I kept dreaming it. Every night, exactly the same, just like we used to do it when I was little. I called my mom and tried to tell her, but I kept getting her voicemail. Then I remembered it was the first week of May, which was the week my parents always went sailing together, and they could never get a signal out at sea.
Then, one night, I got a call from my next oldest brother. He almost never calls anyone, so for a minute I thought maybe someone else was using his phone.
"Ed?" I asked, when I picked it up.
"Lu, are you all right?" he asked me back. No hello, no nothing. Just "Lu, are you all right?"
"What?" I asked him. "Of course I'm all right; why wouldn't I be?"
"I keep having this dream," he told me.
"About Narnia?" I asked him. It would out before I had a chance to think how silly it would be for us to have the same dream.
"No, what makes you-- no, not about Narnia," said Edmund. Yes, he's Edmund and I'm Lucy. Our parents really liked Narnia. We have an older sister Susan and an older brother Peter. None of us are anything like our counterparts in the books, though.
"It was...you got bitten," Edmund told me. "You were bitten, and bleeding...but it was supposed to be a good thing. I know it sounds crazy..."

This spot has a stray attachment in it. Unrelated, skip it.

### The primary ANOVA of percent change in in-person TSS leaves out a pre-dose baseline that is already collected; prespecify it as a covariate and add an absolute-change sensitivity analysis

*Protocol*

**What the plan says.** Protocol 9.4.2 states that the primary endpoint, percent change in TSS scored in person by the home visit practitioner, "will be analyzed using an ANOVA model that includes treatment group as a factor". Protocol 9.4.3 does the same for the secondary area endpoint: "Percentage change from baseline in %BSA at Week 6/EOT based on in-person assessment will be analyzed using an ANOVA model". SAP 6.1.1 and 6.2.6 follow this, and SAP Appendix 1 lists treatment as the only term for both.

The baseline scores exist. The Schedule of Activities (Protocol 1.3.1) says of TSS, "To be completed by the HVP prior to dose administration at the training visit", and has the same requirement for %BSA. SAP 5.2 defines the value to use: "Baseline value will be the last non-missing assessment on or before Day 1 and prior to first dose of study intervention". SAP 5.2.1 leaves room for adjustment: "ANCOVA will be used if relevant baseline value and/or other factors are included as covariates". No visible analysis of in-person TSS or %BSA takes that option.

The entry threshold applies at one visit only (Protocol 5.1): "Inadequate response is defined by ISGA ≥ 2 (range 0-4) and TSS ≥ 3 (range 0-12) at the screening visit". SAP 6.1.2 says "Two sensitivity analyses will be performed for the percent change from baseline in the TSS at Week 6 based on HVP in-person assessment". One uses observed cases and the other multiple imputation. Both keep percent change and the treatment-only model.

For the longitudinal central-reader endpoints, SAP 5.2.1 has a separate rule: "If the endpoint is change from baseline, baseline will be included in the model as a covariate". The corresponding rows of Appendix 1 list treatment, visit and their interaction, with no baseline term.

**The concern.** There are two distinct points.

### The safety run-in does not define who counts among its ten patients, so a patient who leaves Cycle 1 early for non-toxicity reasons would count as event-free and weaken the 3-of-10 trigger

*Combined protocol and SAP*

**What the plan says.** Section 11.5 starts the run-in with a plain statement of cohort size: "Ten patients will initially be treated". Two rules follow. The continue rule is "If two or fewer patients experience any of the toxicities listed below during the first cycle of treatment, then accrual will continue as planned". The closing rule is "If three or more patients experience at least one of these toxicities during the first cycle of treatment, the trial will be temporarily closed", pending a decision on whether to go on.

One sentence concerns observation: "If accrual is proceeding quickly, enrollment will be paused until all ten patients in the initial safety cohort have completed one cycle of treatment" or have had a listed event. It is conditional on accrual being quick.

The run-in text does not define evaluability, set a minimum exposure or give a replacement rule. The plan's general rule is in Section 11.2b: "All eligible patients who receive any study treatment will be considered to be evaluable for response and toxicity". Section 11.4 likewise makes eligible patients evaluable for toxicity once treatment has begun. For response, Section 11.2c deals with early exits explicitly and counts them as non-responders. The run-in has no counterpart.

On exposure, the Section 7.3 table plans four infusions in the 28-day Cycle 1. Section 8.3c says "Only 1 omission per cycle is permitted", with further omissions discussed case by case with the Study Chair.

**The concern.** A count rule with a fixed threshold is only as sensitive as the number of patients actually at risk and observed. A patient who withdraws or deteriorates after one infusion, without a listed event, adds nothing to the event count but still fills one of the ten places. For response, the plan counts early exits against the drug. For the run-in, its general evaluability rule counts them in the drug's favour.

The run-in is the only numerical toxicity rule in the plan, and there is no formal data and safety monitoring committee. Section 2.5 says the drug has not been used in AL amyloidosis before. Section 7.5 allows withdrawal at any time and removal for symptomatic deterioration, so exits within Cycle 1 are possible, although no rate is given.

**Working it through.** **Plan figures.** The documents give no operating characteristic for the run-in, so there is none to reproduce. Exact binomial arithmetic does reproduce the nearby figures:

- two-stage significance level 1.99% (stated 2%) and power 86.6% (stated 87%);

I stuck my tongue out at the phone. "Of course it sounds crazy," I told him. "Do you think it means something?"
"I don't know!" he answered. "Just, um, just be on the lookout for teeth."
I laughed at him, and we chatted a bit longer, but it was close to lights out, so I hung up and went to bed.
I had the same dream, again. I called out "Peaseblossom! Cobweb! Mustardseed!" to my mother, and sprinkled the fairy dust.
But this time, when I leaned back off the ladder, I fell...
and kept falling. And falling. And falling. Down, further and further, until I opened my eyes and I was in a misty, white nothingness.
"Mom!?" I called, looking around for her. "Mom, where are you?!"
I was awoken by a shake.